After summoning Reserve Bank of India (RBI) Governor Urjit Patel, Finance Secretary Ashok Lavasa and Economic Affairs Secretary Shaktikanta Das over demonetisation, the Public Accounts Committee (PAC) headed by Congress leader KV Thomas, may call Prime Minister Narendra Modi if it is not satisfied with the answers of these officials.
The PAC has sent a detailed questionnaire to the three officials seeking details about what led to the decision, its impact on the economy and several changes in RBI regulations, among other issues pertaining to demonetisation.
These three - Patel, Lavasa and Das - will have to appear before the panel on 20 January after which the decision to call the prime minister will be taken.
"We have not yet received answers for the questions we have sent to them. They will reply few days before the 20 January meeting. Their replies will be discussed in detail," Thomas told PTI.
When asked whether the PM too can be called for questioning, Thomas pointed out that the panel can call anybody involved in the matter and the decision will be taken depending on what happens at the 20 January meeting.
"We can call PM on demonetisation issue if members unanimously decide," he said.
Thomas went on to add that he had a meeting with the Prime Minister who assured things would normalise after 50 days.
"But it does not look like it," Thomas claimed.
"The PM is misleading the country to satisfy his ego. He is trying to justify his wrong decisions. In a country where there is a call-drop problem and telecom facilities are not smooth, how can the PM expect e-transactions to take place on mobiles? Do we have sufficient infrastructure?" Thomas questioned.
Earlier on Saturday, the parliamentary panel had sent a detailed questionnaire to Patel asking why he shouldn't be prosecuted and removed for abusing the powers vested in him by his office. The panel also sought responses on how much currency was demonetised and how much is back in circulation.
Here is the list of the questions sent by the panel to Patel and others:
1. Union Minister Piyush Goyal has said on the floor of the House that the decision to demonetise was taken by the RBI and its Board. The government merely acted upon this advice. Do you concur?
2. If the decision was indeed RBI's, then when exactly did the RBI decide that it was in India's best interests to demonetise currency?
3. What was the exact rationale laid out by the RBI for this decision to invalidate Rs 500 and Rs 1,000 notes overnight?
4. RBI's own estimates show fake/counterfeit currency to be a mere Rs 500 crore. India's cash to GDP was 12%, lower than Japan (18%) and Switzerland (13%). High denomination notes as a share of currency was 86% in India, but 90% in China and 81% in US. So, what was so alarming that the RBI decided India needed to demonetise suddenly?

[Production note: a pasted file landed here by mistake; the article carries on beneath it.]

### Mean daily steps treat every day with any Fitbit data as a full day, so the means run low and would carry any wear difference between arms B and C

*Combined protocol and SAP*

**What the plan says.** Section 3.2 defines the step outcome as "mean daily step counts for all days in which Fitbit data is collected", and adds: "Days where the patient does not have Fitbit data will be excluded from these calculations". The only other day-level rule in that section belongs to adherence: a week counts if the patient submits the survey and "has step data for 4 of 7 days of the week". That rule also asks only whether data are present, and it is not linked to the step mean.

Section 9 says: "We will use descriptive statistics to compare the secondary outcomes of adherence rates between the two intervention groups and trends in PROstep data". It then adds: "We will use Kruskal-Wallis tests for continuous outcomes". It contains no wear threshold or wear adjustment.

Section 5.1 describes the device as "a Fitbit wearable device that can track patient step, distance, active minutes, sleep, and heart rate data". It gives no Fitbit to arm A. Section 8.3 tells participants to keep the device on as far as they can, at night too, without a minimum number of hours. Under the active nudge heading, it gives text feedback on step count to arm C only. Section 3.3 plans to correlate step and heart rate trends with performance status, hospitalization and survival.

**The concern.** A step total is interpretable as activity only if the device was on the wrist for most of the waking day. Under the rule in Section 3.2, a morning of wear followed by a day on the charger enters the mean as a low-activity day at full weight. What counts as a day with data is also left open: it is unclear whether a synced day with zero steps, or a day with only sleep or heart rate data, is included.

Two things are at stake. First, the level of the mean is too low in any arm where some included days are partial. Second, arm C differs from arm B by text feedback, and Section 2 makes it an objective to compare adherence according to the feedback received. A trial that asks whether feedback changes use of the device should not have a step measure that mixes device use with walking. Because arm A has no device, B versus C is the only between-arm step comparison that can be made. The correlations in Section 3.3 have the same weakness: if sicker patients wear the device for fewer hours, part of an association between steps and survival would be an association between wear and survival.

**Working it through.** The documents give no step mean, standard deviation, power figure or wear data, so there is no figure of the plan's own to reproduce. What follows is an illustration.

5. When was the notice sent to the RBI Board members calling for an emergency meeting on 8 November? Which of them attended this meeting? How long the meeting did last? And where are the minutes of this meeting?
6. In the subsequent note sent to the Cabinet recommending demonetisation, did the RBI explicitly mention that this decision would mean invalidating 86 per cent of the country's currency and its attendant cost? How long did the RBI say it would take to remonetise?
7. The RBI notification of 8 November, 2016 under Section 3 c(v) issued a restriction on withdrawal from a bank account over the counter to Rs 10,000 per day and Rs 20,000 per week. There was a similar limit of Rs 2,000 per day in an ATM. Under what law and powers of the RBI, were these limitations imposed on people to withdraw their own cash? What gave the powers to the RBI to ration currency notes in the country? If there are no laws that you can cite, why should you not be prosecuted and removed for abuse of power of office?
8. Why have there been so many flip-flops in RBI regulations over the past two months? Please give us the name of the RBI officer who came up with the idea to ink people for withdrawal? Who drafted the notification on marriage related withdrawal? If it was not the RBI that drafted these but the government, is the RBI now a department of Ministry of Finance?
9. How much exactly was demonetised and how much has been deposited back in old currency? What was the expectation of notes to be extinguished when the RBI advised the government to demonetise on November 8?
10. Why has the RBI refused to reveal information under the RTI, citing inane reasons such as fear of personal injury? Why is the RBI not providing information under RTI to queries that come?